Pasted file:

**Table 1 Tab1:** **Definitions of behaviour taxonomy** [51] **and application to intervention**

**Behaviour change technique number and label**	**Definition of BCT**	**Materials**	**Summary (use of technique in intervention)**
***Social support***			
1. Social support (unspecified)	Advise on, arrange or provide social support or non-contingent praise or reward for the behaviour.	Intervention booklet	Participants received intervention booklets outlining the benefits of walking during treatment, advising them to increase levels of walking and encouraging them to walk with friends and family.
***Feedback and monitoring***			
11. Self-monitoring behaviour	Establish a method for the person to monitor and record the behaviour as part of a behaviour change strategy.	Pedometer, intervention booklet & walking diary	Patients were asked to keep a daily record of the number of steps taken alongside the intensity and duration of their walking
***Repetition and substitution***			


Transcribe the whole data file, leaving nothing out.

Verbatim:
**Table 1 Tab1:** **Definitions of behaviour taxonomy** [51] **and application to intervention**

**Behaviour change technique number and label**	**Definition of BCT**	**Materials**	**Summary (use of technique in intervention)**
***Social support***			
1. Social support (unspecified)	Advise on, arrange or provide social support or non-contingent praise or reward for the behaviour.	Intervention booklet	Participants received intervention booklets outlining the benefits of walking during treatment, advising them to increase levels of walking and encouraging them to walk with friends and family.
***Feedback and monitoring***			
11. Self-monitoring behaviour	Establish a method for the person to monitor and record the behaviour as part of a behaviour change strategy.	Pedometer, intervention booklet & walking diary	Patients were asked to keep a daily record of the number of steps taken alongside the intensity and duration of their walking
***Repetition and substitution***			